With Mardi Gras coming up, we’ve got New Orleans on the mind. For our friends heading to the capital of all things Fat Tuesday, we wanted to get some food recommendations outside of the beignets at Café Du Monde. So, we headed to Mimi Sheraton’s culinary bible, 1000 Foods to Eat Before You Die, to get some answers.
American (New Orleanian), Italian
Italo-New Orleanian cuisine is the special gift of the Italian immigrants, mainly from Sicily, who developed a Southern American culinary repertoire all their own, and one of its most lavish examples is this delectable riff on the hero, po’boy, and submarine sandwich. Brought to true and epic magnificence at the Central Grocery, and to almost equal glory at the bar-tavern that is the old Napoleon House, both in the French Quarter, the muffaletta begins with a lightly golden, soft-crusted, round, Italian-style bread— really a giant roll, about ten inches in diameter.
The cut inner white surfaces of the bread are lightly brushed with olive oil, and then the sandwich construction begins. Layerings of firm, fatty, pungently peppered and garlicked Italian salami and rose-pink slabs of cooked ham alternate with sharp provolone cheese and, unless declined, abundant minced garlic. The real magic is supplied by slathers of olive oil and layers of finely chopped vegetable salads— green Sicilian olives and red pimientos, and a rainbow of vinegar-and-olive-oil-dressed pickled vegetables such as cauliflower, red and green peppers, carrots, and white onions, all seasoned with oregano, more garlic, and a verdant toss of parsley. The oil will deliciously seep into the bread as the sandwich is firmly pressed together, somewhat in the manner of Provence’s pan bagnat.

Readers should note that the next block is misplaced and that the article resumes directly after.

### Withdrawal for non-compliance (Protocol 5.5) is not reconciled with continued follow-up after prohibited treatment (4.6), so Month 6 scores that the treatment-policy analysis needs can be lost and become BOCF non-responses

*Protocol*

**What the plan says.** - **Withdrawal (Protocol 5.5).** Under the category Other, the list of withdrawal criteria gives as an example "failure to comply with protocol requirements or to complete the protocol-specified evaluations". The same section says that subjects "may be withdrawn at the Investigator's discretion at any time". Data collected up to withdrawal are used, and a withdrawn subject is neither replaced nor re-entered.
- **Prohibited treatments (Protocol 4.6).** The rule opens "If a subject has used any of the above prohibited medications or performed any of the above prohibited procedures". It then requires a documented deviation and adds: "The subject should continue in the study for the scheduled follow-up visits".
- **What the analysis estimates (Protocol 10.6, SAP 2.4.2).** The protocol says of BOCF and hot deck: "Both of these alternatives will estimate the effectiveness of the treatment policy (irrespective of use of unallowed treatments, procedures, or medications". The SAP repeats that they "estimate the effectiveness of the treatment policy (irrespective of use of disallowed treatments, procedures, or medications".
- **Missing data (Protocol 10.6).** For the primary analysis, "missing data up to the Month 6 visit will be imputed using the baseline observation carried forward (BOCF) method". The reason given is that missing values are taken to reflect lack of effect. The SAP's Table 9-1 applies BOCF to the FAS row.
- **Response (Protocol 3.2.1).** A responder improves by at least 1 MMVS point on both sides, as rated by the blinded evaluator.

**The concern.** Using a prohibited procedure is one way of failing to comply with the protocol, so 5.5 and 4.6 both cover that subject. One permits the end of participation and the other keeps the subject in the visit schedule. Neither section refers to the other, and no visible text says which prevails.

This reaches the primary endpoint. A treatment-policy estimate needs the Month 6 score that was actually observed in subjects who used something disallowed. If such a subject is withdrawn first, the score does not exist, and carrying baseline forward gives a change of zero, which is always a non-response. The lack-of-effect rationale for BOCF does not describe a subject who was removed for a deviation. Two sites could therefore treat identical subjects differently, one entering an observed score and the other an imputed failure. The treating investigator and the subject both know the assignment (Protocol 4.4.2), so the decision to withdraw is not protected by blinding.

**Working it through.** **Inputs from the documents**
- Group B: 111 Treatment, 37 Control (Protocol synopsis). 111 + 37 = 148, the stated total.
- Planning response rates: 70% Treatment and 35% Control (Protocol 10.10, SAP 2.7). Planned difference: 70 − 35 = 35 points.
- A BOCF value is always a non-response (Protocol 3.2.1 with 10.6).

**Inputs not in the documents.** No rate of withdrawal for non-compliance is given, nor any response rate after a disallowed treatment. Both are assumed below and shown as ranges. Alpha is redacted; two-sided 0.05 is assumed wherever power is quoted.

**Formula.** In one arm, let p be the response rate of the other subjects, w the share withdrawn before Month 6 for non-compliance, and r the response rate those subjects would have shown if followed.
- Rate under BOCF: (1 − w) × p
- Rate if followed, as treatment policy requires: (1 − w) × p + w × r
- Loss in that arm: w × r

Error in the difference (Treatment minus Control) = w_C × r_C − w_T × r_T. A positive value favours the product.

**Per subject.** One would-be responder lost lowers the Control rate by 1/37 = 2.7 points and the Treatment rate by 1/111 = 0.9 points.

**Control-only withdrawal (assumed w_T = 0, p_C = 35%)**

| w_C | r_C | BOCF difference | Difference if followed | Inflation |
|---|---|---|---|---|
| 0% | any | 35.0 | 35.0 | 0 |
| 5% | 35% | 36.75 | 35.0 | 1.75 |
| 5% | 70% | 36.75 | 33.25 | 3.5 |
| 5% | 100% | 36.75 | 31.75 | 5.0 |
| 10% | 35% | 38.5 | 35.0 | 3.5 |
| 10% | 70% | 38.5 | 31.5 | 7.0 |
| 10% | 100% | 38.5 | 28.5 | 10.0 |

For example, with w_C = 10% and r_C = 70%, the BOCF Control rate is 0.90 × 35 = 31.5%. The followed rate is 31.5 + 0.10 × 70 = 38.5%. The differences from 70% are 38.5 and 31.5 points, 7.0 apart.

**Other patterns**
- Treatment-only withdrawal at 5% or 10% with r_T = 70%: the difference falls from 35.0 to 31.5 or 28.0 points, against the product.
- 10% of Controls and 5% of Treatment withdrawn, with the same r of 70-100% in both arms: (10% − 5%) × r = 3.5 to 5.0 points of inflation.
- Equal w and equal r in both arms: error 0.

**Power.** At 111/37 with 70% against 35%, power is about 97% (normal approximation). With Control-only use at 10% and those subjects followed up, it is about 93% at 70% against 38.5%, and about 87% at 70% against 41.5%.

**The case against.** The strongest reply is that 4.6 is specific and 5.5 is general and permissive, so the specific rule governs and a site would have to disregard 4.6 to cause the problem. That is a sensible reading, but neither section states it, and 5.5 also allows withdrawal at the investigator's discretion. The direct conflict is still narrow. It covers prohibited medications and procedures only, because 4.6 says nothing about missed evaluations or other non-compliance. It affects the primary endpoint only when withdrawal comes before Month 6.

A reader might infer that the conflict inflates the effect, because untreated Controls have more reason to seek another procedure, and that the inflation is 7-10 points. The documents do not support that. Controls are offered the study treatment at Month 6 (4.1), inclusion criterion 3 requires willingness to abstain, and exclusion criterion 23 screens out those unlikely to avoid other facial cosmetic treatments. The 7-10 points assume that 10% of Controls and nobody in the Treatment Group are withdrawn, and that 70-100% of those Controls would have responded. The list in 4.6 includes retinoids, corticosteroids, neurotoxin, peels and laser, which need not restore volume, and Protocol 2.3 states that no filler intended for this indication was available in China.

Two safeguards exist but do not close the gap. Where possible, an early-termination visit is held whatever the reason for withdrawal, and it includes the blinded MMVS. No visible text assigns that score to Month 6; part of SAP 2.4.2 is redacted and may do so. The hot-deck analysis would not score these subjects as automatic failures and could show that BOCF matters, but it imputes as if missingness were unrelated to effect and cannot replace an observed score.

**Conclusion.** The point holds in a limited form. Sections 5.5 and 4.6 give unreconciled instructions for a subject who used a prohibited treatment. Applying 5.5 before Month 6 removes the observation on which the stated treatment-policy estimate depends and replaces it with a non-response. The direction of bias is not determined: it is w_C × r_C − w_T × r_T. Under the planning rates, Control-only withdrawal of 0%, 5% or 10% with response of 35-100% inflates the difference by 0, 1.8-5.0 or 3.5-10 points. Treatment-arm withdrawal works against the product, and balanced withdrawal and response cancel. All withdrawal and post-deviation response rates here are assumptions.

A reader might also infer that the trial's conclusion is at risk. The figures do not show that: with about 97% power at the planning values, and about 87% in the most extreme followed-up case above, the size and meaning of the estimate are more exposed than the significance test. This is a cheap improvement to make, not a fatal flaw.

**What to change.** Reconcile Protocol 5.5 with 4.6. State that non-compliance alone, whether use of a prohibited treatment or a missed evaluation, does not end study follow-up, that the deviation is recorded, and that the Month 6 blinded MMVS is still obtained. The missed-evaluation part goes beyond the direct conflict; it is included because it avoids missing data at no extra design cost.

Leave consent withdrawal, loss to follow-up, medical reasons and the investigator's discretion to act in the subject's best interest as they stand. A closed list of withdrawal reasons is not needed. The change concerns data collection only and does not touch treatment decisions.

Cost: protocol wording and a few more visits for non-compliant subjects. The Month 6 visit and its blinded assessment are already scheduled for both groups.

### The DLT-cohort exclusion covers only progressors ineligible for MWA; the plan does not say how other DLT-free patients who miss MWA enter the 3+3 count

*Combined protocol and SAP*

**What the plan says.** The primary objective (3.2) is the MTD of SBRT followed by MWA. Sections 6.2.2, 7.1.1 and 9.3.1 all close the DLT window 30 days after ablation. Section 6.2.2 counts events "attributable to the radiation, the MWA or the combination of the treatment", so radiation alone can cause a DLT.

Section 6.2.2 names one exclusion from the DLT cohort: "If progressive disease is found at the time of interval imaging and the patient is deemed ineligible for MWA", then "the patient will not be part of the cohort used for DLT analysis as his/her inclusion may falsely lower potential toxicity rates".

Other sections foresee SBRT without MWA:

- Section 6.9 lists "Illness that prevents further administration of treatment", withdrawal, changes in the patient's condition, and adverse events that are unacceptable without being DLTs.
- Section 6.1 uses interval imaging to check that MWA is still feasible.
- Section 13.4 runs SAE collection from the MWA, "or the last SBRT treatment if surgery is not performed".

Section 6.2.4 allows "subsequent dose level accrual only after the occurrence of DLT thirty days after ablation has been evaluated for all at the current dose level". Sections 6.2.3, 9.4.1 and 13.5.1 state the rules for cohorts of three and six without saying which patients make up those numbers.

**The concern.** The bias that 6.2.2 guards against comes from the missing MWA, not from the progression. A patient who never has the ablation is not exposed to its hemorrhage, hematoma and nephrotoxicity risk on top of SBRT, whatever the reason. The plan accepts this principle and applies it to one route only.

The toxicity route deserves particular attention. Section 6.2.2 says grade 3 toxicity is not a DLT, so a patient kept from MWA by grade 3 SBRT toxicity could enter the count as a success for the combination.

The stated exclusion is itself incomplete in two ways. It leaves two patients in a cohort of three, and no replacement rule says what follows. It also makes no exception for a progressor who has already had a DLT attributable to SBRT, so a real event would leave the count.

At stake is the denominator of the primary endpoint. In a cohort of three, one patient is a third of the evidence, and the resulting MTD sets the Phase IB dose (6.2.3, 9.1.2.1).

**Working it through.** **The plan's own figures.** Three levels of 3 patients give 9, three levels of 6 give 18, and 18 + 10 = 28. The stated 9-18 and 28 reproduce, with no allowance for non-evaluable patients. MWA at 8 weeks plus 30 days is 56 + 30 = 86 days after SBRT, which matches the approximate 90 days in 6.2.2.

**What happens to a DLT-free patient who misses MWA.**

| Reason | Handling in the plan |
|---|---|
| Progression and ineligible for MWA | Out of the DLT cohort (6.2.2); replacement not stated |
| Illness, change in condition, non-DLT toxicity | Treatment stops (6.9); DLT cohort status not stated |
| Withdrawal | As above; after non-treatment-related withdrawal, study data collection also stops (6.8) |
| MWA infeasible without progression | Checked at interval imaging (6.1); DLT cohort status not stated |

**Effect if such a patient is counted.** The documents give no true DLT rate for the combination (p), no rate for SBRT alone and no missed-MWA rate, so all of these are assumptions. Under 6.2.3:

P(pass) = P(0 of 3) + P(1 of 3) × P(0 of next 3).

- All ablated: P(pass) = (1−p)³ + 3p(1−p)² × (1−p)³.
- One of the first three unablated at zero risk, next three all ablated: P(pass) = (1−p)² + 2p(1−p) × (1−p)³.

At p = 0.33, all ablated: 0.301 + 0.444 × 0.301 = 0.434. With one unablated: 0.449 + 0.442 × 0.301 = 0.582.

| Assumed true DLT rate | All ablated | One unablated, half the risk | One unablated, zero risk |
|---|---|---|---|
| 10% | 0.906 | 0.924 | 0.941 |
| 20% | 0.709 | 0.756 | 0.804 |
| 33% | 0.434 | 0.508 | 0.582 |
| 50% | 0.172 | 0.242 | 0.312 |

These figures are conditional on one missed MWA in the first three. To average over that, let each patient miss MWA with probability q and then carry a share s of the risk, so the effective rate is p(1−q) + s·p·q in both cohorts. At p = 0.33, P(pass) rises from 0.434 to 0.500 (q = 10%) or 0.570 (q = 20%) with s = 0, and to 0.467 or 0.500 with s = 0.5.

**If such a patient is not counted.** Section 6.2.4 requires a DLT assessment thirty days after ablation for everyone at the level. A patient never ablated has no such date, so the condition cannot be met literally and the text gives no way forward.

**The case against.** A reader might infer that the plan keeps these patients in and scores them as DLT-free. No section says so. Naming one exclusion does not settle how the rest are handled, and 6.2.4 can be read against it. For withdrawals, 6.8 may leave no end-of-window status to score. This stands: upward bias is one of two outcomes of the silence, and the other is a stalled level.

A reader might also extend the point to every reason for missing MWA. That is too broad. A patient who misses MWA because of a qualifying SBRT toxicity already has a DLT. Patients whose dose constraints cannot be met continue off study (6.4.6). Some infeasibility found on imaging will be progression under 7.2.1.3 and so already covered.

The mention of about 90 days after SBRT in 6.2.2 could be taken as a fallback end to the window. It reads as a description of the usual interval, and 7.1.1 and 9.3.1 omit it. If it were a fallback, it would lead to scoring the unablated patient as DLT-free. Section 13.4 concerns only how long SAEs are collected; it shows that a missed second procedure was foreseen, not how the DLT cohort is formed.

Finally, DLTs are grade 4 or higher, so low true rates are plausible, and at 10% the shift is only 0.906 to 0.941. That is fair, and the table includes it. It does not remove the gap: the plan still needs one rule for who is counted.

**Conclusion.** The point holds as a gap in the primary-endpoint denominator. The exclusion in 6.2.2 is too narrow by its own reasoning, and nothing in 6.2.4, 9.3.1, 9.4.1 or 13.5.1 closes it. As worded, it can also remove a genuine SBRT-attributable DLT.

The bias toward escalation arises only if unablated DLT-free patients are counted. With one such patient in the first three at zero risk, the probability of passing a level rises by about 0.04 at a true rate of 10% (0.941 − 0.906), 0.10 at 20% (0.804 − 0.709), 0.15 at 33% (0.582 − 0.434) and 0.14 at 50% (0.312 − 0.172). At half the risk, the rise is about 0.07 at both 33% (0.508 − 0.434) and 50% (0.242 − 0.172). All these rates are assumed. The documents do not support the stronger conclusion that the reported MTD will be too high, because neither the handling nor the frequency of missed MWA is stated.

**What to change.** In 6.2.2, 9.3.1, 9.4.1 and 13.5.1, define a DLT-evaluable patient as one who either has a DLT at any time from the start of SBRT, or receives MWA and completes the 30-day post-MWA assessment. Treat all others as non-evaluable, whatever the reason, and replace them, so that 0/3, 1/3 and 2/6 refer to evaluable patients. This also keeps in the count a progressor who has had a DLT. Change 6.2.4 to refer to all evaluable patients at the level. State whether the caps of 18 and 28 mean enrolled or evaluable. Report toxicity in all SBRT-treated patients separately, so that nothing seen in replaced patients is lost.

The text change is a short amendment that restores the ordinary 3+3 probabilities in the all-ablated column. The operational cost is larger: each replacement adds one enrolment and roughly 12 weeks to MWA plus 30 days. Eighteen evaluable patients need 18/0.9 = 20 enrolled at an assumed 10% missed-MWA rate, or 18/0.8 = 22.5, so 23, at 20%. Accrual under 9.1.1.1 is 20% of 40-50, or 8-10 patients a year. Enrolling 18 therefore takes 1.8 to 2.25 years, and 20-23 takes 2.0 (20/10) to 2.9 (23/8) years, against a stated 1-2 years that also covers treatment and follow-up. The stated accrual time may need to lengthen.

Cut into quarters, the muffaletta—or “little muff”—is a lusciously leaky indulgence, and a meal best eaten with a bib of paper napkins.
Where: In New Orleans, Central Grocery, tel 504-523-1620; Napoleon House, tel 504-524-9752. Further information and recipes: Cooking Up a Storm by Marcelle Bienvenu and Judy Walker (2008); allrecipes.com (search muffaletta sandwich; olive salad for muffalettas; real n’awlins muffaletta).
2. Oyster Po’boy
American (New Orleanian)
The signature sandwich of the city of New Orleans, the po’boy belongs to the general class of handheld super-sandwiches like heroes, subs, gyros, and grinders—this one a Depression-era staple first created around 1929, when the coffee shop owners and onetime streetcar workers Bennie and Clovis Martin were trying to find a cheap and easy way to feed their former colleagues, who were on strike for higher pay. “Whenever we saw one of the striking men coming,” Bennie Martin recalled, “one of us would say, ‘Here comes another poor boy.’” The Martins enlisted a baker named John Gendusa (whose eponymous bakery is still in operation in New Orleans, with his great-grandson at the helm) to create loaves wide enough to hold substantial fillings that were cheap then, and a sandwich classic was born.